The choice of Guinness to play Professor Narayan Godbole remains the most controversial, and elicited questions in the session after the film on Saturday.
Cadell recalled that comparisons had been made in reviews of the film between Alec Guinness and Peter Sellers’ comic Indian characters, but pointed out that Guinness was one of the most serious actors on the set, and was very unhappy when a good deal of his work was left behind on the cutting room floor. Guinness, after all, had been a mainstay of so many of Lean’s films.
Furthermore, all of the other Indian parts were played by Indian actors, the key role of Dr Aziz taken by locally recruited Banerjee. Fox told the David Lean Cinema audience that he had found Guinness “very impressive as the mystical Brahmin”.
The humour in the Godbole part is intentional, arising from the disparity between the lofty detachment of his world view and the passionate involvement of the main characters. In the end, we discover that there can be truth in such cryptic utterances as “We are all part of a pattern we cannot perceive”. This story, like others of Forster’s, has the opportunity travel offers for personal growth as a theme: as Mrs Moore says at the beginning, “India forces one to come face to face with oneself. It can be quite disturbing.”
During the Q&A, we heard about the difficulty of financing the film, which led to Lean, then 76 years old and returning to the business 14 years after burning his fingers with Ryan’s Daughter, needing “running in again” and feeling the pinch of budget constraints after the lavish epics he had made previously.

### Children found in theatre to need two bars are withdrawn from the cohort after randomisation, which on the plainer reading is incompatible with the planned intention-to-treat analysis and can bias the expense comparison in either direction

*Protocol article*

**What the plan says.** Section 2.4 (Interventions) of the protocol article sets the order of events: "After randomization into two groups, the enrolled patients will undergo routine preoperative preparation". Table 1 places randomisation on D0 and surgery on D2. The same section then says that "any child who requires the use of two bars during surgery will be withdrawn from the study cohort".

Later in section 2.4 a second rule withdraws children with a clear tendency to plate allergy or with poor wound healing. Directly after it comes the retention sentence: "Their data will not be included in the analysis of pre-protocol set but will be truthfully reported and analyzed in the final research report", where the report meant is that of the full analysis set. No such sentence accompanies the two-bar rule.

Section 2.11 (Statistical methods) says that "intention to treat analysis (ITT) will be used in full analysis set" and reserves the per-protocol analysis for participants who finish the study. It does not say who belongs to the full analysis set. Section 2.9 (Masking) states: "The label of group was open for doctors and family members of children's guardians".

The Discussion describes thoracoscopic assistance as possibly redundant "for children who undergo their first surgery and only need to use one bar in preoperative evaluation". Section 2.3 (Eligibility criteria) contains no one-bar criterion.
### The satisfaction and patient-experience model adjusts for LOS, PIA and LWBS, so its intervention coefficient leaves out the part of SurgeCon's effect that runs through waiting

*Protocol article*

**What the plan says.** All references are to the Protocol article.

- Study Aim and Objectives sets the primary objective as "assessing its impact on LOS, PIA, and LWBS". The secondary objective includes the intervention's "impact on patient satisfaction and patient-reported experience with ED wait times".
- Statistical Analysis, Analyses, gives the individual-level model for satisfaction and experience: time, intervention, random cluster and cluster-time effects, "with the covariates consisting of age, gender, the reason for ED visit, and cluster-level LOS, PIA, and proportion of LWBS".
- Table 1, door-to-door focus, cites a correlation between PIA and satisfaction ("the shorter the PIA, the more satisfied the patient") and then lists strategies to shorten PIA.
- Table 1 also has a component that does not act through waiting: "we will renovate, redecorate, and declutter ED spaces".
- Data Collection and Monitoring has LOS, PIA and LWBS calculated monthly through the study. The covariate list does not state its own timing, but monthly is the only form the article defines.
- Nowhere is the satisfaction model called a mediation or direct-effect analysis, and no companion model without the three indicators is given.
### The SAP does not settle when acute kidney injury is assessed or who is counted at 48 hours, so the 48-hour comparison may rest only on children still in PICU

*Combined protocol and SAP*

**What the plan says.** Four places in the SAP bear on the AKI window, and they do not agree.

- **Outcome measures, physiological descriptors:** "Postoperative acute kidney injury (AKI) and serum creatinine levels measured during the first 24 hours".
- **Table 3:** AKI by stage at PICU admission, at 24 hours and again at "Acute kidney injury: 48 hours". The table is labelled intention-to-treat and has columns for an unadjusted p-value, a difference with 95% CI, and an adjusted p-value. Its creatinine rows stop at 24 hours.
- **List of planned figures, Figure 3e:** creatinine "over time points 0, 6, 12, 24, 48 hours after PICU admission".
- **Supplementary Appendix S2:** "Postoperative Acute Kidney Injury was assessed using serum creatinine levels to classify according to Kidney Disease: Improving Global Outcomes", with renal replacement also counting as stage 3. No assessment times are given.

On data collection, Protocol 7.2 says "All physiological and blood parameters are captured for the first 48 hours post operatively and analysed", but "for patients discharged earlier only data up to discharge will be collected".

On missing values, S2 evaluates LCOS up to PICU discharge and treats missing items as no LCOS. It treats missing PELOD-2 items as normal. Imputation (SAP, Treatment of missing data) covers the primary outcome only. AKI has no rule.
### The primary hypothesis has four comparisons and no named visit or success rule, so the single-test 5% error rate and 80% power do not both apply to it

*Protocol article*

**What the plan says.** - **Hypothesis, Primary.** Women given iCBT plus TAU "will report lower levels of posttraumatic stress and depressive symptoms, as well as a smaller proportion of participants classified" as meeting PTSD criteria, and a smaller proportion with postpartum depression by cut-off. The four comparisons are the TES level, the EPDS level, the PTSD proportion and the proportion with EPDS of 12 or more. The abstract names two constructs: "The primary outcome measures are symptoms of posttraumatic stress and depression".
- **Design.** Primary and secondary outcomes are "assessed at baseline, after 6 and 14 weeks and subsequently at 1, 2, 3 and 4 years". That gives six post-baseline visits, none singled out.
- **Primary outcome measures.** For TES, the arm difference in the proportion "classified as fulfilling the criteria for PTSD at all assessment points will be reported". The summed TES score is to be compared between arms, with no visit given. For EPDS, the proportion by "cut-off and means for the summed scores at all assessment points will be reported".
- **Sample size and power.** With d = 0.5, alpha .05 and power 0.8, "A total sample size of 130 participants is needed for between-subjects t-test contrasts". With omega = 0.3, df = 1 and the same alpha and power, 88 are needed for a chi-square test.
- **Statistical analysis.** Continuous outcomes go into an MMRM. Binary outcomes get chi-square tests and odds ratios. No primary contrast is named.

We heard too, about his “wonderfully crafted” scripts and clever cut-aways, as well as how many scenes were shot in Shepperton. More surprisingly, the big scenes shot in India in the house and 200-acre grounds of an old palace in Bangalore included the dock scene, with a ship recreated by a glass matte painting.
Some of the big scenes involved up to 1,000 extras: one, in a market, was problematic due to the fruit disappearing; this was overcome by the ruse of telling everyone that it had all been sprayed with a chemical preservative.
Fox told us that his wife Mary (who was in Saturday’s audience), had been with him in India with their four children. No one was allowed on the set unless in full costume and make-up. He said that Lean was a shy man who never gave line readings, but grunted if he disliked the way something was said. He felt that 90 per cent of a film’s success in acting stemmed from casting.
Cadell interjected that for Lean, actors were an ingredient like any other. Everything had to come together and work: woe betide the actor who didn’t know his lines. Lean and Judy Davis quarrelled because she had her own view of her character, and he had his and did not want to compromise.
Peggy Ashcroft had been reluctant to return to acting at the age of 76 to play Mrs Moore, but in the end she felt that she couldn’t turn down Lean – who pointed out that he was the same age. A member of the audience felt that she achieved everything through her acting, as in silent films: there was little for her to say in the script. Fox found her a very thoughtful, intelligent person. Cadell was coaxed into revealing that she was his godmother, but he denied that this had got him his job.
He also revealed that Sandra Hotz, who played James Fox’s screen wife Stella at the end of the film, was in real life David Lean’s fifth, but not last, wife; the director married again, aged 82, just four months before he died.
The hubbub at the end of conversation and photograph taking delayed the good-natured Clocktower’s security guard for quite some time in locking up. No one, including the enthusiastic guests, wanted this small community cinema’s big day to end.